Cardiff already find themselves involved in a legal tussle with French side over whether they are contractually obliged to pay a transfer fee for the Argentinian striker, who died without playing a game for the Welsh side.
Sala had signed for Cardiff for a club record £15 million ($19 million) and was flying to join his new team when his plane went missing over the English Channel on January 21.
The wreckage was located on the seabed. Sala’s body was recovered but pilot David Ibbotson is still missing. The aircraft remains under the sea.
Details of how Sala died, and who was responsible, could be clarified in the coming days by Britain’s Air Accidents Investigations Bureau, which had previously said it intended to publish an interim report into the crash within a month of it occurring.
British Sunday Telegraph said an internal Cardiff inquiry had found no evidence that Ibbotson held the licence necessary to carry passengers on a commercial basis.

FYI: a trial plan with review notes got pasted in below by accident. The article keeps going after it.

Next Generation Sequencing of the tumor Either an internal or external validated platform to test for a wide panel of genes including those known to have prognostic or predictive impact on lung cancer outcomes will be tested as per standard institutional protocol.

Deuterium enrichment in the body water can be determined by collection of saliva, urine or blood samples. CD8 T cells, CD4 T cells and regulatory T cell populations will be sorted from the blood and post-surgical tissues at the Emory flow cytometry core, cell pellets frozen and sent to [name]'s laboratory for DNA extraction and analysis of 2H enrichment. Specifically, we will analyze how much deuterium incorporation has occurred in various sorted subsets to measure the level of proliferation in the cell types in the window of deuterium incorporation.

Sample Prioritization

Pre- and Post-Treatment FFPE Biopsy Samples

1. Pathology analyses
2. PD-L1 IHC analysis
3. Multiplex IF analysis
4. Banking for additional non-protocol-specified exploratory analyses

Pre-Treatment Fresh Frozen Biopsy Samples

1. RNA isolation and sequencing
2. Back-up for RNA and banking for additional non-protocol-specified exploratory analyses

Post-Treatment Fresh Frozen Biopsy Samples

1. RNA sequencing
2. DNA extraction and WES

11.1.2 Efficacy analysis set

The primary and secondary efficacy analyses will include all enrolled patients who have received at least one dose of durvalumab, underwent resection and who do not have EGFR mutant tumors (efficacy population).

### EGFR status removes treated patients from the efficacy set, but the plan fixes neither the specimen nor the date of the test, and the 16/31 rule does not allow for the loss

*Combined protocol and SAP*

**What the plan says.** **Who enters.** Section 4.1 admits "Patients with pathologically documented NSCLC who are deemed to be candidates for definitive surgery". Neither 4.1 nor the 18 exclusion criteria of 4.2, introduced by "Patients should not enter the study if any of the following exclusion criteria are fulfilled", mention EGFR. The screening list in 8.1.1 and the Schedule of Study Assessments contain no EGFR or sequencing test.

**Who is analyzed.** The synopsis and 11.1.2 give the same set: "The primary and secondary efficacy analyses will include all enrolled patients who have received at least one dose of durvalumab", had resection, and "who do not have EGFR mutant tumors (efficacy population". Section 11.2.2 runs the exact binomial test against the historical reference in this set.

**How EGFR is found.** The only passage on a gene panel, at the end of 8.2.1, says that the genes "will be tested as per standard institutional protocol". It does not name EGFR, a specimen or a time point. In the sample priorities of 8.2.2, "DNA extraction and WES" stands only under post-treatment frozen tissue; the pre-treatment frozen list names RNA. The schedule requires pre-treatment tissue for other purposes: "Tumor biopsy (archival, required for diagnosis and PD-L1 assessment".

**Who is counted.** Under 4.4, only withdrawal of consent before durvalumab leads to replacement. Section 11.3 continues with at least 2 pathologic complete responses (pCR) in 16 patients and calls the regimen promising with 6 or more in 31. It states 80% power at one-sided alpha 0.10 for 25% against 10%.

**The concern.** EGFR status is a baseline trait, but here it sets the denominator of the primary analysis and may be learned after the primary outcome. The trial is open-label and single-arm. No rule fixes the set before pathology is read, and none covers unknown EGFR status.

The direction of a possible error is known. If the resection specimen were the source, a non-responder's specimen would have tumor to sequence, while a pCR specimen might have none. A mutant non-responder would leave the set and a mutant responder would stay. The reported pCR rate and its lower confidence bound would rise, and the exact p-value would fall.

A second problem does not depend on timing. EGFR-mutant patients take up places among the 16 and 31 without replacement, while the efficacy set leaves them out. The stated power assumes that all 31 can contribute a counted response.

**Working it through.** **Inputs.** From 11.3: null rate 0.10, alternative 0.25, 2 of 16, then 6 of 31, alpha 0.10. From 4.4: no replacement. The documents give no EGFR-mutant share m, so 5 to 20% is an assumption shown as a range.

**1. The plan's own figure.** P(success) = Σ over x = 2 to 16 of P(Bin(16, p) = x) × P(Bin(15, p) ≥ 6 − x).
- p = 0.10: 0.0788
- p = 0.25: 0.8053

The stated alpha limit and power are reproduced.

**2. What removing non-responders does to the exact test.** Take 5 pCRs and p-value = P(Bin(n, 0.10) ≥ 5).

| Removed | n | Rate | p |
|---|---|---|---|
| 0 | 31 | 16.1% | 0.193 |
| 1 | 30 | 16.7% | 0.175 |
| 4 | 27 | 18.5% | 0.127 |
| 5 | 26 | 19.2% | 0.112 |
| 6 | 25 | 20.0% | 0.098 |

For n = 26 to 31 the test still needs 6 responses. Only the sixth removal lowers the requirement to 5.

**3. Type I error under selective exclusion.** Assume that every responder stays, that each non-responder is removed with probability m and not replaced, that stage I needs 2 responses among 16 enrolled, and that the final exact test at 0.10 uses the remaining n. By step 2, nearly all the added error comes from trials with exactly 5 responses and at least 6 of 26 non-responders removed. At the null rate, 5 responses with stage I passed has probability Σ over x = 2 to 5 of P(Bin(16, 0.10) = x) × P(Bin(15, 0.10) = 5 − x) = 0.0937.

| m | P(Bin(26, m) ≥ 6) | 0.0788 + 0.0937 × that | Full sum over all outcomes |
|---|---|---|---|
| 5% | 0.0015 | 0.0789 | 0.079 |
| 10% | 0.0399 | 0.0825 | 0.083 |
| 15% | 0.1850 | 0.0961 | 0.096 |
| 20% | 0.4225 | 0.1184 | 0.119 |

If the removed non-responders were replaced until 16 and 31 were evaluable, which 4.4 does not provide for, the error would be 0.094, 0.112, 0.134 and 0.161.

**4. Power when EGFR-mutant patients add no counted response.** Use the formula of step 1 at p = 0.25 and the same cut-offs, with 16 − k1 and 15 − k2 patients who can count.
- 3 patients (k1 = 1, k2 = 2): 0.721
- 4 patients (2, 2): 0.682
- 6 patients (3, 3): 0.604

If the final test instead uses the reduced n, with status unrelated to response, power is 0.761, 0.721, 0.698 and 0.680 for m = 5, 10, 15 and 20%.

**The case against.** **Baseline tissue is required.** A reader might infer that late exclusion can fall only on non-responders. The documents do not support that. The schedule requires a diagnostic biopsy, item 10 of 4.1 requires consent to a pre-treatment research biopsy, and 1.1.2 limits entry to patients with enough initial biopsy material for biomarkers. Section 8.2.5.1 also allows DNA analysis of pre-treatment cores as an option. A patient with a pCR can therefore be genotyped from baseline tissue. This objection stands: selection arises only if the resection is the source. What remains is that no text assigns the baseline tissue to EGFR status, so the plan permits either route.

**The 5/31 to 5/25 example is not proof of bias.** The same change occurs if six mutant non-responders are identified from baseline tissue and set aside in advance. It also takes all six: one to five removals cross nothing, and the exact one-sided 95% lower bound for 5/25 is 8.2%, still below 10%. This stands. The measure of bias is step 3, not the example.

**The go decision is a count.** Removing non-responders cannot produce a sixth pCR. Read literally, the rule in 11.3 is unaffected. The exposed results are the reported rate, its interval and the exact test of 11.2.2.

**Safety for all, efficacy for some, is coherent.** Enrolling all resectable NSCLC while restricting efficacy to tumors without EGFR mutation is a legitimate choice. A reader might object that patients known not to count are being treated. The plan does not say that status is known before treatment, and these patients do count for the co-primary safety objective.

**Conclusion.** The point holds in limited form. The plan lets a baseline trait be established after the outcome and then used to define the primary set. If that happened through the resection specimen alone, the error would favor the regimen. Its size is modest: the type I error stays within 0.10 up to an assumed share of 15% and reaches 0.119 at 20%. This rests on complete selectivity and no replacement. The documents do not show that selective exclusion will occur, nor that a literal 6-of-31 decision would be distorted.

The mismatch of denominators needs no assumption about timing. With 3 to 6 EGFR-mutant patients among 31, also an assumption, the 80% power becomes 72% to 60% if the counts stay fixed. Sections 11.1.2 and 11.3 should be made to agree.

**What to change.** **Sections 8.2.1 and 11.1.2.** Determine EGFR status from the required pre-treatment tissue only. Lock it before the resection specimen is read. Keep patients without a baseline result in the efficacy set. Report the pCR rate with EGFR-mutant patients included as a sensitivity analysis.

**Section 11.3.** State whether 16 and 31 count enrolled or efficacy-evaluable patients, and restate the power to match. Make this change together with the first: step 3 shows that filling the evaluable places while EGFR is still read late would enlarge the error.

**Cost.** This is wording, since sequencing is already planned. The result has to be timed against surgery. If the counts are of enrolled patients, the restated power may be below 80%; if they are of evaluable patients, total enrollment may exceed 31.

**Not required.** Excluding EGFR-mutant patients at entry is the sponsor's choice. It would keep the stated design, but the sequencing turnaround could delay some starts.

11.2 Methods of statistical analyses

If the AAIB report upholds this view, it may constitute the basis for a claim of negligence against whoever recruited Ibbotson as the pilot for Sala’s flight.
Agents Willie and Mark McKay have said they arranged Sala’s flight but did not select the plane or pilot. The pair had been working for Nantes.
A successful negligence claim against Nantes would reduce the transfer fee that Cardiff City owed the French club.
And that payment could decrease further if Cardiff can show that Emiliano Sala’s transfer was incomplete at the time of his death because he had not yet been registered to play in the Premier League.
“We believe that the player was not registered with the Premier League,” Cardiff chairman Mehmet Dalman told the Telegraph.
Sala was buried in his hometown of Progreso in Argentina on Saturday, with Cardiff manager Neil Warnock and club executive Ken Choo among the mourners.